What are the stakes? What does the protagonist stand to lose? The somewhat comfortable life she’s living could get worse if she doesn’t try, and she and her daughter—the whole country—may never have the life they once had though it wasn’t perfect. She can also get killed.
By what means can the protagonist achieve the goal?
What special talent, skill, or advantage does your protagonist have? What about your protagonist is unique? What gives him or her the ability to reach the goal? It could be perseverance, unusual physical strength, psychic or otherworldly powers, good looks, intelligence, sheer luck or any number of things.
In my case, my character has telekinetic abilities, a power that can kill. There’s no other way to solve the problem of this fictional fascist government unless she takes part in a traditional army, perhaps a people’s army. Or communicated with other national leaders. But that’s not anything I’m interested in.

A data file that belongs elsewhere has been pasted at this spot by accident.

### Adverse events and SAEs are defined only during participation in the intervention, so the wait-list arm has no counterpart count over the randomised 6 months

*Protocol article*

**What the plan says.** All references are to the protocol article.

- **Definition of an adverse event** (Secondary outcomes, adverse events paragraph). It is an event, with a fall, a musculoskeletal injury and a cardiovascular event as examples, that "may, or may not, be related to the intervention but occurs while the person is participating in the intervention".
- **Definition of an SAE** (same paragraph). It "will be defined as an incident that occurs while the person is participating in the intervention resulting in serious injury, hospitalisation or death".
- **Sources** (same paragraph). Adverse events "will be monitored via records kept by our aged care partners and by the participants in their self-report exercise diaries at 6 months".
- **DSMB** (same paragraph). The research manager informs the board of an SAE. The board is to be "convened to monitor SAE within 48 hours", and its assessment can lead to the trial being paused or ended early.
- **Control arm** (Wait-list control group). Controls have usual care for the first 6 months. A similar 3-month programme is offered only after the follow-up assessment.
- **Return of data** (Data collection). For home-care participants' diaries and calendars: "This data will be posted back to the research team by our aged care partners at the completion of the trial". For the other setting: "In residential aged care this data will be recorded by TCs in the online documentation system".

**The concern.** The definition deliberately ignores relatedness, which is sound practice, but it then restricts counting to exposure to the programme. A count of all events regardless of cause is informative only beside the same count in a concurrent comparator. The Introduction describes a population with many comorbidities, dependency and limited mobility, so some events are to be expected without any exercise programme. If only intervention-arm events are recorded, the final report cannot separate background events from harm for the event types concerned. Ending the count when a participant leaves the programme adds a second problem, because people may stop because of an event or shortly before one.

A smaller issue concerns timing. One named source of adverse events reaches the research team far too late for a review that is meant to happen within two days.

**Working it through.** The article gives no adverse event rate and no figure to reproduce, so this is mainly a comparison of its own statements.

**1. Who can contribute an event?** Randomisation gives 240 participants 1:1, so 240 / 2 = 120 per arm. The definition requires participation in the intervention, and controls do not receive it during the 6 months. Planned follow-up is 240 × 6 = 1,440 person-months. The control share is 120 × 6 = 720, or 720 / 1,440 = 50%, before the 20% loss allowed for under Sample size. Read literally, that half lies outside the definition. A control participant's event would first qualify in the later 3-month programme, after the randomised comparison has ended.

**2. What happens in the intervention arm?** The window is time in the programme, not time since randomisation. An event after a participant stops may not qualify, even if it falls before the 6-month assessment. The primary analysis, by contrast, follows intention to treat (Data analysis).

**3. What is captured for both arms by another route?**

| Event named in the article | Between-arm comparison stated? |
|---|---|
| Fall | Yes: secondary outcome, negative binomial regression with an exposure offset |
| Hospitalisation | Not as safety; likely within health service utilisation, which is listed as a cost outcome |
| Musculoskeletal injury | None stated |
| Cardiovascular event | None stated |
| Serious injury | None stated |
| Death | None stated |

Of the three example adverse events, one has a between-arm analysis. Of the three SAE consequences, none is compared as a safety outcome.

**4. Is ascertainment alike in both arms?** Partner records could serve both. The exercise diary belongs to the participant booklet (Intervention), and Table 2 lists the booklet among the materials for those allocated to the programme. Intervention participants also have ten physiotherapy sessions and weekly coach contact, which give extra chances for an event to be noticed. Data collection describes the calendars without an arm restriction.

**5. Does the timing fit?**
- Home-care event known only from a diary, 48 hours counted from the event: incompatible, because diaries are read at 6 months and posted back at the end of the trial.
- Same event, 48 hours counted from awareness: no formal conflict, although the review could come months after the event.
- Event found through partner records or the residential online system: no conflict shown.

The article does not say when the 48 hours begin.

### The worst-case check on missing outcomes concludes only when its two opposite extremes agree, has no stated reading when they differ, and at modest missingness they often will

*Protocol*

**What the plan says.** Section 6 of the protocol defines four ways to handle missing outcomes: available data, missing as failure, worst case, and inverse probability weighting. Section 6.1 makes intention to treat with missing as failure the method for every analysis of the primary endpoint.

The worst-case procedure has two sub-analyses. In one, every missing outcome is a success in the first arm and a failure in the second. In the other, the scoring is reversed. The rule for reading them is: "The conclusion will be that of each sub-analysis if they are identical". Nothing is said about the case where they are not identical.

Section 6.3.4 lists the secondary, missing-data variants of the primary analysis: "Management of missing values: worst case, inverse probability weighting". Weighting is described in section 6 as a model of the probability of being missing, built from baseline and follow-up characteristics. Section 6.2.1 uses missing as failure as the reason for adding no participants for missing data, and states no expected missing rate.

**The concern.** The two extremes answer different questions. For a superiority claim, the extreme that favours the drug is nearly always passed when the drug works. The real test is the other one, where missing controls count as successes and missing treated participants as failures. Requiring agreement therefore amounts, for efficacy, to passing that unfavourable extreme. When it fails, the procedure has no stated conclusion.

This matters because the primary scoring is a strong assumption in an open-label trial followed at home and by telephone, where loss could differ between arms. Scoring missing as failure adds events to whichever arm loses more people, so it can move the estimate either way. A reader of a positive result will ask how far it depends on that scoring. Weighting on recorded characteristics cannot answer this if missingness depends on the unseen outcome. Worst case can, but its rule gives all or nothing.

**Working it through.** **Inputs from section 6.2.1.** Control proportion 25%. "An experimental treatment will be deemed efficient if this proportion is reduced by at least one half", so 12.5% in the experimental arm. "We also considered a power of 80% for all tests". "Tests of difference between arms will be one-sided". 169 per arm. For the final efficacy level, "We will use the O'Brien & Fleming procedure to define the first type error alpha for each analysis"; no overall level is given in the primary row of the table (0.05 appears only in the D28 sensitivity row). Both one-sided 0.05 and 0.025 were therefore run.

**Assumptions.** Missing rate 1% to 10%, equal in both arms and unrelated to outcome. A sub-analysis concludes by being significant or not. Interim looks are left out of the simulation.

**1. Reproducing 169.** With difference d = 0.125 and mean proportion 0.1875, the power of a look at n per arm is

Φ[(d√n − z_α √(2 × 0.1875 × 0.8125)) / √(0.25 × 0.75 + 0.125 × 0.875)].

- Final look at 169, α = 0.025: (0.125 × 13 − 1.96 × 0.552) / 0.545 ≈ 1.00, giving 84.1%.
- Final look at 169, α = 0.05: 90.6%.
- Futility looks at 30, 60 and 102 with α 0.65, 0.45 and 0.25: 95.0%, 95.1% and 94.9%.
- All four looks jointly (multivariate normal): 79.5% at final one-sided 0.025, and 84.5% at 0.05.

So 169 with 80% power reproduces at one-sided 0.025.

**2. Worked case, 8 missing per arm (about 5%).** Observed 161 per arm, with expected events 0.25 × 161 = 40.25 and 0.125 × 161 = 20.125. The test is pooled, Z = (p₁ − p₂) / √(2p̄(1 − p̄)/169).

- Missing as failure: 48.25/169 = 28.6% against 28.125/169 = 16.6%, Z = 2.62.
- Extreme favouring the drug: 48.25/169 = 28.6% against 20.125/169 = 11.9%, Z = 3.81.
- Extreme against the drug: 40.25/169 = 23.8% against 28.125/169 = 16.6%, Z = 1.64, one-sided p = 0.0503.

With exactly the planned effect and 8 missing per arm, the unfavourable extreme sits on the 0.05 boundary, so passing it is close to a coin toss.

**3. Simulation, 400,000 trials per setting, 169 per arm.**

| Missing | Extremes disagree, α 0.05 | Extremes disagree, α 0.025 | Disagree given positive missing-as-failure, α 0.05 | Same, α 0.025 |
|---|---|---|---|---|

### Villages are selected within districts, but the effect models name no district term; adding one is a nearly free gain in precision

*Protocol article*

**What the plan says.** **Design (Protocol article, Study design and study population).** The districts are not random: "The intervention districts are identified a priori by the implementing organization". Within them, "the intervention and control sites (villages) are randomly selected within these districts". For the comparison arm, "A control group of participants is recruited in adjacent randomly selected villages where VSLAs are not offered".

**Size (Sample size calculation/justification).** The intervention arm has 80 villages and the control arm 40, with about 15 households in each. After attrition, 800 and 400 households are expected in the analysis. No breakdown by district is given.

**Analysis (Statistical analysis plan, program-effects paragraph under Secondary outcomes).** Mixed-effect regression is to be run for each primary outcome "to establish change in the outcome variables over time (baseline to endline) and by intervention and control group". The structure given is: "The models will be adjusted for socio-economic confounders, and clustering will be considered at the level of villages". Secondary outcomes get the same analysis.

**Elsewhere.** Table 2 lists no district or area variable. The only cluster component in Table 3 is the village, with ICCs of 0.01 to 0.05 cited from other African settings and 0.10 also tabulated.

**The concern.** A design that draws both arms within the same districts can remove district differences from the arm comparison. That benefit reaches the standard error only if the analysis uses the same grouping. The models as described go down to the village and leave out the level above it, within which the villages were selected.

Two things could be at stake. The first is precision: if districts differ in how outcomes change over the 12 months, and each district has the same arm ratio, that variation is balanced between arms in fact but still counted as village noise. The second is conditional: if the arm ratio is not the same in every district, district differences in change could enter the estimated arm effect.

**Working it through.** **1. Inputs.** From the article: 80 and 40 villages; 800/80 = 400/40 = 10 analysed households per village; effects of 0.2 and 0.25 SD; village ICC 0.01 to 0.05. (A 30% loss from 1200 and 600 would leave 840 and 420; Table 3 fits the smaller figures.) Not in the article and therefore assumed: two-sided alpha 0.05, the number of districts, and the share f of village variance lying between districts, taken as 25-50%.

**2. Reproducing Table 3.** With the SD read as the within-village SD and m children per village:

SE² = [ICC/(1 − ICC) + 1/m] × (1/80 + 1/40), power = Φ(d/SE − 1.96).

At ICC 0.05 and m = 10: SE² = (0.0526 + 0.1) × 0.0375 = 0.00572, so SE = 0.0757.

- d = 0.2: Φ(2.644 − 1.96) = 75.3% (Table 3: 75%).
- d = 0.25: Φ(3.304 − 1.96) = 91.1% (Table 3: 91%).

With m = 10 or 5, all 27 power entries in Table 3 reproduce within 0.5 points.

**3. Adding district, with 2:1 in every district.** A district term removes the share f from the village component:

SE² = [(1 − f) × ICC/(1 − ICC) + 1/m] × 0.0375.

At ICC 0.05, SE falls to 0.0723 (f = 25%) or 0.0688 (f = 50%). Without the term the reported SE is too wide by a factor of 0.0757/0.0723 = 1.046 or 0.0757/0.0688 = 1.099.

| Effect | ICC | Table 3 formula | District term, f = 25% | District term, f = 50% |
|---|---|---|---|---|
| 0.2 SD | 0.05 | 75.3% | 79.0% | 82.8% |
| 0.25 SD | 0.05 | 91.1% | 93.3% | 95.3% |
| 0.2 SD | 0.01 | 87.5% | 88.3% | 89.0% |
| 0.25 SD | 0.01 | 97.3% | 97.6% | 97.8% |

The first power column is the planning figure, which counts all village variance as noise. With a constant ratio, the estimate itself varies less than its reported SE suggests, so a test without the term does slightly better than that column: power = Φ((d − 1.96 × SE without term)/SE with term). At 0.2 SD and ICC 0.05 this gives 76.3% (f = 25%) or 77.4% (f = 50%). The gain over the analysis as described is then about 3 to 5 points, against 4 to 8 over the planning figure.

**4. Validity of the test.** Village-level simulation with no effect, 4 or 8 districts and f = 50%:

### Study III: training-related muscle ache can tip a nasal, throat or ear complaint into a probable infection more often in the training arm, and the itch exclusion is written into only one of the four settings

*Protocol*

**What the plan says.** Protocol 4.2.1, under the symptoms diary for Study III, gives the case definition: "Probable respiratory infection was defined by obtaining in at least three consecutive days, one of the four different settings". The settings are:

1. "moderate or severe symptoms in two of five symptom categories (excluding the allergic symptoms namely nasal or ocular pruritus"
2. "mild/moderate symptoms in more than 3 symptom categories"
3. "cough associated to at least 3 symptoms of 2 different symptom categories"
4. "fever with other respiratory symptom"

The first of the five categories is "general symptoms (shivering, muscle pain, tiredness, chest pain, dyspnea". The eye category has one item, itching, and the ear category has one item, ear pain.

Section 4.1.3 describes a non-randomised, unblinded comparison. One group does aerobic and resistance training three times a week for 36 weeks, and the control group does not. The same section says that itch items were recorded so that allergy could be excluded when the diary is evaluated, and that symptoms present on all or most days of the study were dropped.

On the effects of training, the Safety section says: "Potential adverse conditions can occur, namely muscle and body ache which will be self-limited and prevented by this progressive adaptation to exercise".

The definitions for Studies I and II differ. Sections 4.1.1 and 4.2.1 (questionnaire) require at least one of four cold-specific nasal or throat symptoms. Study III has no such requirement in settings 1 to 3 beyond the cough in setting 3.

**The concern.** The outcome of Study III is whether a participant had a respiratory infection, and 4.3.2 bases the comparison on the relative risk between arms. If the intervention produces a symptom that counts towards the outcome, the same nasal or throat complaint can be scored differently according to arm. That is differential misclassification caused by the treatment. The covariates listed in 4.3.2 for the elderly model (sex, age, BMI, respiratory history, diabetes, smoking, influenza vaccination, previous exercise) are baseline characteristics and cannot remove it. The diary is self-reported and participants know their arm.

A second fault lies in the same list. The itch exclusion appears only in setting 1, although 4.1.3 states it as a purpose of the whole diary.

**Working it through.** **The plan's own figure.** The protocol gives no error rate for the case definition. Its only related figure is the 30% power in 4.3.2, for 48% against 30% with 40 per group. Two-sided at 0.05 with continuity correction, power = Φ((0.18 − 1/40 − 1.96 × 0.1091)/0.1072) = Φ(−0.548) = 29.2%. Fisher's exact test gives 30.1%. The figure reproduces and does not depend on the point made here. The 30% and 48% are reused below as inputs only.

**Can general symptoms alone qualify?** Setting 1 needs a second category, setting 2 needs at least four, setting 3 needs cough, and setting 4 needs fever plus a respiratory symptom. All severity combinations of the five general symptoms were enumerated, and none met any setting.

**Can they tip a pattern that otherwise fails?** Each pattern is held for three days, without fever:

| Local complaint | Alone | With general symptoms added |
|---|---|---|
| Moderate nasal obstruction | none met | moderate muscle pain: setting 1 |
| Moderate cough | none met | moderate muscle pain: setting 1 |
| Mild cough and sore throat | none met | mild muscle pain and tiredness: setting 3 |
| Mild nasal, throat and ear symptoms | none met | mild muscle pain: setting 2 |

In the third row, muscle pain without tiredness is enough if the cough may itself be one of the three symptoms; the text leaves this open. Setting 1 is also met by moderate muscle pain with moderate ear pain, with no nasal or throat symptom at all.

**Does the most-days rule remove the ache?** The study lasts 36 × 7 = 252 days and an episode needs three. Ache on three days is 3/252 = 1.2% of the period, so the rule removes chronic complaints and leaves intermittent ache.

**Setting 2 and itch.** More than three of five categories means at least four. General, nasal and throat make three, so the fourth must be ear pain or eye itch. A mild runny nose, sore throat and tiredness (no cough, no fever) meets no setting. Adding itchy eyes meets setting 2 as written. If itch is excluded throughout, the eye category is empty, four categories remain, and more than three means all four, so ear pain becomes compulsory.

At this point, I had the basics for my story.
Weeks one and two
6. Let your imagination run wild and write an outline.
I don’t mean a perfect outline with Roman numerals unless that’s what you’re into. It can be any kind of outline, and in this case, I simply wrote an 800-word summary with four basic parts, as if I were telling a friend about it.
Even if you’re not into outlining—if you prefer “pantsing”—try it anyway. And if you are an outliner, don’t get too detailed; you want your characters to emerge and tell you who they are and what’s going to happen. Just write the outline like you’re telling a friend. This happened, that happened, and then the other thing. And start writing. Do keep basic plot structure in mind, however.
7. Write your rough draft and fill in the details.
Once your outline is done, you should be writing if you haven’t already started.
Although I think outlines are super helpful, I’m not a stickler for them. I like to get the main ideas out so I have something clear in my mind as I start writing. Then I start to see the details. And a lot of them are layered in during editing, after the rough draft is complete.
Most of my basic story came to me while writing, and a lot of the stuff in the outline, especially toward the end, didn’t get used (but it was a great start). And the pink coat ended up in only one small scene, and it’s not even pink. Go figure.